Construction project in place of community service benefits residents of one Michigan County

Dickinson County, in Michigan’s Upper Peninsula, gives misdemeanor offenders a choice of constructing benches or picnic tables rather than doing community service or having to serve time in jail.

Tables at drop-off inspection locationFor the past twenty years, Dickinson County Michigan has been giving misdemeanor offenders a choice of how they can satisfy their court-ordered sentences. Instead of community service hours, individuals can elect to construct picnic tables or benches. Each satisfactorily completed table counts toward 40 hours of community service; benches receive a service time credit of 24 hours.

Individuals electing to construct projects are provided with plans and are expected to furnish all of the material needed for the projects themselves. Once completed, the projects are delivered by the individuals to a central location where they are inspected to ensure construction meets the plan requirements.

Completed projects are then made available to governments and non-profit organizations in the county. Some find their way to parks, campgrounds and other civic venues. In one instance, a local community was able to use the value of tables they had received as part of the match needed for a community development grant. Some non-profit groups have offered tables they received for sale as part of fund raising efforts. Placement of tables in urban settings contributes to the infrastructure of Placemaking for those communities.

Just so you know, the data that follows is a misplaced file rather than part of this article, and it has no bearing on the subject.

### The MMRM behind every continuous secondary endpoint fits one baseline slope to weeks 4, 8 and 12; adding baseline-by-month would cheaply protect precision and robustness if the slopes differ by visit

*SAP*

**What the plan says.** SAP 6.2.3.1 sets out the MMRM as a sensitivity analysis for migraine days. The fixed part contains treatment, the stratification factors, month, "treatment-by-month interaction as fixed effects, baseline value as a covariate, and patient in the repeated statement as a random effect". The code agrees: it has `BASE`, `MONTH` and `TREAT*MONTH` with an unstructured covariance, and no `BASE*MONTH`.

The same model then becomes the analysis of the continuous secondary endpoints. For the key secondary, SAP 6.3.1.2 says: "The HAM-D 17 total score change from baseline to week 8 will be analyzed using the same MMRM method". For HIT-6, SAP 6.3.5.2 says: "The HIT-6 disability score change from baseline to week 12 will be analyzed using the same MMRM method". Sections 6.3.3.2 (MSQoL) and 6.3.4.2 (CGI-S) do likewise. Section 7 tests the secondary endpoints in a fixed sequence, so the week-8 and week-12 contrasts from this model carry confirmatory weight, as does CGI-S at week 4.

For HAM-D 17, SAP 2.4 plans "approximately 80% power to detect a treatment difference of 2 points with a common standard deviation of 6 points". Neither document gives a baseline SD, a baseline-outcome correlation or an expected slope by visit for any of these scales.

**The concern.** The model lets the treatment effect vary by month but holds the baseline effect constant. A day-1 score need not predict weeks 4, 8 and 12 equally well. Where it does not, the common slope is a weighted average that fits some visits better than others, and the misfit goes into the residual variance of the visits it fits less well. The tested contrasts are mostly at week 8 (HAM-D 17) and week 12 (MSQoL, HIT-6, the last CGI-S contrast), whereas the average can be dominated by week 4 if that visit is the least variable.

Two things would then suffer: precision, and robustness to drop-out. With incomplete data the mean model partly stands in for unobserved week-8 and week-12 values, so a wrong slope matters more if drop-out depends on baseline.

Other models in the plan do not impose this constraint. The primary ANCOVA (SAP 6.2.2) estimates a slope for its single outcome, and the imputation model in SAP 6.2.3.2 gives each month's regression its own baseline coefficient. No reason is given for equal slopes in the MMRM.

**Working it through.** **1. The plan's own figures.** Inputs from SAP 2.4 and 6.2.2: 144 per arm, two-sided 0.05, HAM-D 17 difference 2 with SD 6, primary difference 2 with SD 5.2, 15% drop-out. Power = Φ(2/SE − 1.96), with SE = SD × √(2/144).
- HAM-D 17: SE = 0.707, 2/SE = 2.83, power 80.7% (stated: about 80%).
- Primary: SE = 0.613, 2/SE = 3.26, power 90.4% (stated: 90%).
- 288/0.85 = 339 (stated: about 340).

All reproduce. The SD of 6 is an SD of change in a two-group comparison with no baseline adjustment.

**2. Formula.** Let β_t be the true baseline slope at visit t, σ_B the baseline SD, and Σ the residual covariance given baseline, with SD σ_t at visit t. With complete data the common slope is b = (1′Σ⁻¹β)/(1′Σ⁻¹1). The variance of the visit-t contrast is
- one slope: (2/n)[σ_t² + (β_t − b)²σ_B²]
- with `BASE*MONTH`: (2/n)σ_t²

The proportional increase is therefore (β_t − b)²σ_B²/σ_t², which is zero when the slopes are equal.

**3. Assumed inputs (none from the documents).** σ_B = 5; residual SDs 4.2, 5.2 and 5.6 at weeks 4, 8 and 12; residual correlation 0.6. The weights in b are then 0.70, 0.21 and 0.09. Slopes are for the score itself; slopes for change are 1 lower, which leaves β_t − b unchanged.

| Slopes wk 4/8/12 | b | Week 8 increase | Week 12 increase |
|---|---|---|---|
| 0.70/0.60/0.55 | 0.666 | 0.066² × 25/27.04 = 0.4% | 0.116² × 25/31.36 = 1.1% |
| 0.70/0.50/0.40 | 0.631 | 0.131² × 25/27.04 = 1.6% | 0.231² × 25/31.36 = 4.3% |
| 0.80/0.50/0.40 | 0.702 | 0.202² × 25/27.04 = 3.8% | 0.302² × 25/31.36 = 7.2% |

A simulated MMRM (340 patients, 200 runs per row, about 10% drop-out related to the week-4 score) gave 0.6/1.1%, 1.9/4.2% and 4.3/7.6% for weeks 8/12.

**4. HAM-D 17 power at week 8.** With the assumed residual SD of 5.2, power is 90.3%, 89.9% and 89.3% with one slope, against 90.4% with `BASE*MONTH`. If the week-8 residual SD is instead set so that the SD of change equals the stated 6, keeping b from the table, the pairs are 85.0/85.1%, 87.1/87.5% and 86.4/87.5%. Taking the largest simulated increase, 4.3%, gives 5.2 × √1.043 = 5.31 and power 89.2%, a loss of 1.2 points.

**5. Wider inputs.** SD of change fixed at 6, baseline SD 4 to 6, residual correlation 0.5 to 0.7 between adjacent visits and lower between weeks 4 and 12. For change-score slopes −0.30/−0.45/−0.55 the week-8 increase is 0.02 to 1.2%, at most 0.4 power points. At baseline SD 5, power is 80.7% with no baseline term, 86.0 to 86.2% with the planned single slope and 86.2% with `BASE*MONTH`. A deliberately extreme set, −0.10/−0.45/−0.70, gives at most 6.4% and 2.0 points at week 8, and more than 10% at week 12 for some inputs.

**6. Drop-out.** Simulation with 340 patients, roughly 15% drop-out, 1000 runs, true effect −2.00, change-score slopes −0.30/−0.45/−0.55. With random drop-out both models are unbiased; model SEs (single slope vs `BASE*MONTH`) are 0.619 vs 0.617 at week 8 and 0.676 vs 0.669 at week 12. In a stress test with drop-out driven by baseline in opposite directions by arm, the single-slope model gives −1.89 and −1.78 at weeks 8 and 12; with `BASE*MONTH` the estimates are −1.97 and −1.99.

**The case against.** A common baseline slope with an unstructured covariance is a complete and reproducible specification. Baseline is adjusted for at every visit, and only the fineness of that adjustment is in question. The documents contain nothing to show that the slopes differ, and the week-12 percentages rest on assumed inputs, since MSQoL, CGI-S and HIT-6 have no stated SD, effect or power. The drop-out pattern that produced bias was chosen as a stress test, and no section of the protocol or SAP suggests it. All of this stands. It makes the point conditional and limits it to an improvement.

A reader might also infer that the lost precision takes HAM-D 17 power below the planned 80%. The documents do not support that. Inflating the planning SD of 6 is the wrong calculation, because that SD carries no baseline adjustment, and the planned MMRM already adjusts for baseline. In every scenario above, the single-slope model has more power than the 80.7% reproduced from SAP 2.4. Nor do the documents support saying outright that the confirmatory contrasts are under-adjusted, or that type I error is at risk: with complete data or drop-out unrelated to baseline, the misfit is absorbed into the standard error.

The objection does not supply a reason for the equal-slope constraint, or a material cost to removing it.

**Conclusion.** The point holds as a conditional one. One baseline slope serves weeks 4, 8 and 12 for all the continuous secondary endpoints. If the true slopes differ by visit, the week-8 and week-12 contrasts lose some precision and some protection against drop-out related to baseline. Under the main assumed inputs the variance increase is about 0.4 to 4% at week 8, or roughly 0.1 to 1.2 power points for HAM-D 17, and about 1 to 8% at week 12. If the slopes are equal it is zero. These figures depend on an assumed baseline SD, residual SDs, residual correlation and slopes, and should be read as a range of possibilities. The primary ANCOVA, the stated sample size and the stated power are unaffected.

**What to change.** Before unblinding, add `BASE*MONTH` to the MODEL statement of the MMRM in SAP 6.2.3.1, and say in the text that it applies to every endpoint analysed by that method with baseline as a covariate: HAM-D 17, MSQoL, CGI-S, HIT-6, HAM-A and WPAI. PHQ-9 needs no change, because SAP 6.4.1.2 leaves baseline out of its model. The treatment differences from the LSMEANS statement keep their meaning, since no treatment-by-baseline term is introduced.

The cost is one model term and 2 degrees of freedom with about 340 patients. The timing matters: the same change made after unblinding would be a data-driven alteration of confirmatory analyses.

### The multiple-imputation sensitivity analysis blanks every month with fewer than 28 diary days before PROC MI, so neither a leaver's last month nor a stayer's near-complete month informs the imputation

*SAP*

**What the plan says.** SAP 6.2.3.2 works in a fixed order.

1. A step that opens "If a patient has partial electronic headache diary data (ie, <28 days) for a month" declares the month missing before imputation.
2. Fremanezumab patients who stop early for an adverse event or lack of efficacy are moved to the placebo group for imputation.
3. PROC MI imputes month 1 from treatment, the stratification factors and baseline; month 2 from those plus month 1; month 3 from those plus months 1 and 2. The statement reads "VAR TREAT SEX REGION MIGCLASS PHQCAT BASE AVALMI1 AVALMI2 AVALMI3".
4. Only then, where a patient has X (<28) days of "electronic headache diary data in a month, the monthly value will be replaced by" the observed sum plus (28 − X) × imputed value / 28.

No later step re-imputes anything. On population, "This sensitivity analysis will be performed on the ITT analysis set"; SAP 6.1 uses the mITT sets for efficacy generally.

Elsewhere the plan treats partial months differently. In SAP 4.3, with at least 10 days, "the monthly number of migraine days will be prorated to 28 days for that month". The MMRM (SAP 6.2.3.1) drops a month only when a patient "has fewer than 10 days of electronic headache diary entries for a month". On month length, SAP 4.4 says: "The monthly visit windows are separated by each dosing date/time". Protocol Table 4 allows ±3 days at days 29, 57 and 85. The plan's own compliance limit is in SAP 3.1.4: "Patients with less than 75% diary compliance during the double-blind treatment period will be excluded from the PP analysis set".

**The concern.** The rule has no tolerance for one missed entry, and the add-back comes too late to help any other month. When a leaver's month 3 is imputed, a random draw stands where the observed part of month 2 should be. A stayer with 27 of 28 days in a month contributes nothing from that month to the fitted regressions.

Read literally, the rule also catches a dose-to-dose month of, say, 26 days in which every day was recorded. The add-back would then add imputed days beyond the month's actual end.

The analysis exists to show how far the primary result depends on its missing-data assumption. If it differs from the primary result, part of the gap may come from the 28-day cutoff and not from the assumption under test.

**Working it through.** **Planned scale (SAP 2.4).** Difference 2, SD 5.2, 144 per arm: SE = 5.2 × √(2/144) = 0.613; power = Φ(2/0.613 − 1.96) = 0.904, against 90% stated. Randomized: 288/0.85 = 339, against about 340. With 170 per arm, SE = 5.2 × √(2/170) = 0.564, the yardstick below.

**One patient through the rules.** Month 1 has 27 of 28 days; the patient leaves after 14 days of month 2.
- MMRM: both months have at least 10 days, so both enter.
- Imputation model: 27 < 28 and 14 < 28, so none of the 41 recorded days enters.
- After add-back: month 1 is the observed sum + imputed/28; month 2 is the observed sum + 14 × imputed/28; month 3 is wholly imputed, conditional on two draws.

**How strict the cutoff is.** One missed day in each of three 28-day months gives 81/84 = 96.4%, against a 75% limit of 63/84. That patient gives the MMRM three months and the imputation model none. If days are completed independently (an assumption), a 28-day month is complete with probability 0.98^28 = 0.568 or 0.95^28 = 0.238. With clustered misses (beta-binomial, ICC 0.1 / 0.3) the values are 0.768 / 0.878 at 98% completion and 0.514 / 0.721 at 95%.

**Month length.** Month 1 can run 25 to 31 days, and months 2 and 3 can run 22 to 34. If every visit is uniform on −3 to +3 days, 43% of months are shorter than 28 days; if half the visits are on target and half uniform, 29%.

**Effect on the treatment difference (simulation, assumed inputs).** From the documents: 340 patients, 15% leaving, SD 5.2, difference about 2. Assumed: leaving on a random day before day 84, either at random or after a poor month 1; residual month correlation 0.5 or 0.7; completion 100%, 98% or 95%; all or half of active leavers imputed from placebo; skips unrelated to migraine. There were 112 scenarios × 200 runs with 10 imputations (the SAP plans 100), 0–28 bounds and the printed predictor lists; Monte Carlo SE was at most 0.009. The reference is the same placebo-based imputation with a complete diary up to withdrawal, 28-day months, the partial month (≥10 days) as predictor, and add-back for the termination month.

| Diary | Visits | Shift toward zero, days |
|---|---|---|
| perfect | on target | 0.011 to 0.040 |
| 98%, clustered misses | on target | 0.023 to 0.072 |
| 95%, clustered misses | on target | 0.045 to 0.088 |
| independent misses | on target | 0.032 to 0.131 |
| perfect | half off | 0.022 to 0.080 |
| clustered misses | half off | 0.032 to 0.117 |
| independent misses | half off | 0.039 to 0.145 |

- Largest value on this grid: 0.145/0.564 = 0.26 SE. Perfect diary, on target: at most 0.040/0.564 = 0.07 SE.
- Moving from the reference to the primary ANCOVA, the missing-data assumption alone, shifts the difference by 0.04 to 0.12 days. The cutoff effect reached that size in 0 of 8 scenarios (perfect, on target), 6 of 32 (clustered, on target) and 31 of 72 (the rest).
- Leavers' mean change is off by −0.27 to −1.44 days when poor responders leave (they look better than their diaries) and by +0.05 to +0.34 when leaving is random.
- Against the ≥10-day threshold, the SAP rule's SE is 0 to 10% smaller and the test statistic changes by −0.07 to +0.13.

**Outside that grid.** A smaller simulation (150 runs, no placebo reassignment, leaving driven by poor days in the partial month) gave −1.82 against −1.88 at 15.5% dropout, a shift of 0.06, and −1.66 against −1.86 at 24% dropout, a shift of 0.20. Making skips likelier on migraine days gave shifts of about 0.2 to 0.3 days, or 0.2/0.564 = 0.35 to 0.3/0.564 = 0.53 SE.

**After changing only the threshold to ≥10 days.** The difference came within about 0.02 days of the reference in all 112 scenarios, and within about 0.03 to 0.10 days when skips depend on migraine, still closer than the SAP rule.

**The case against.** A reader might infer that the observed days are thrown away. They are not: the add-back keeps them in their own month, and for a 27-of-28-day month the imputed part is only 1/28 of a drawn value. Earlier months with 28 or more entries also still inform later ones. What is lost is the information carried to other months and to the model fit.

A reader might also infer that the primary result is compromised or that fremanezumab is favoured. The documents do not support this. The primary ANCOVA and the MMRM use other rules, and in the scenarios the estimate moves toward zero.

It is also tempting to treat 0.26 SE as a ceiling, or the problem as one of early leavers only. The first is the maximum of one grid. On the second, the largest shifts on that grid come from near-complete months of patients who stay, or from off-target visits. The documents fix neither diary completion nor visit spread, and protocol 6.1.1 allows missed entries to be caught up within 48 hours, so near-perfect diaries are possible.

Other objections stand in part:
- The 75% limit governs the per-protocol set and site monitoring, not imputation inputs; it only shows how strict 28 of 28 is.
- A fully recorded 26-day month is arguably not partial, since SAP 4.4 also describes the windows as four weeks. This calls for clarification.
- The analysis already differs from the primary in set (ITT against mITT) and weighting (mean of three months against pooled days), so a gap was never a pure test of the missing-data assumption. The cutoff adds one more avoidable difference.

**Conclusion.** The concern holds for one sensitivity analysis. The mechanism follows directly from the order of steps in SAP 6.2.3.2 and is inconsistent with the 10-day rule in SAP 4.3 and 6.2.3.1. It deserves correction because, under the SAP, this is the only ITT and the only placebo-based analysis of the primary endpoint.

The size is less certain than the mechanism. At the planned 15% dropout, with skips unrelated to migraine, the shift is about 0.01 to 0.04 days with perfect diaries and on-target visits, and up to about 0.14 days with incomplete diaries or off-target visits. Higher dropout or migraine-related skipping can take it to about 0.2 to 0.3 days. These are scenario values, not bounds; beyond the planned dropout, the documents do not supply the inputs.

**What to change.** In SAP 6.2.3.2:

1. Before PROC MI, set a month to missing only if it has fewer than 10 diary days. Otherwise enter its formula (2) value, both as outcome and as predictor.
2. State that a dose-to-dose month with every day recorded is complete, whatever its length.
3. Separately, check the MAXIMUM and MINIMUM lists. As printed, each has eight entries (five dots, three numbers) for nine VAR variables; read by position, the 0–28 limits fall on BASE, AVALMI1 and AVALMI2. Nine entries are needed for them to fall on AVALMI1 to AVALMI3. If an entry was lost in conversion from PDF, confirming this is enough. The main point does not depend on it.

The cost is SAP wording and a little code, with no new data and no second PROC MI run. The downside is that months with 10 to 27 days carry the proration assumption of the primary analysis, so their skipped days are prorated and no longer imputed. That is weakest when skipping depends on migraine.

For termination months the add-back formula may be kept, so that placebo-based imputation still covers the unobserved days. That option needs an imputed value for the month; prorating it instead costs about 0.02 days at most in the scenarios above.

The Community Corrections Program provides local circuit and district courts with community-based sentencing alternatives, and operates under the guidance of the West-Central U.P. Regional Community Corrections Board. Completed tables and benches are delivered by the offenders to a location adjacent to the local corrections program office for ease of inspections.

Agencies receiving the tables are responsible for arranging transportation, eventual use and for selecting the locations where they are to be placed. If success can be measured by demand, the program has been worth the efforts. Even after twenty years, there is still more demand for tables and benches then what is available.

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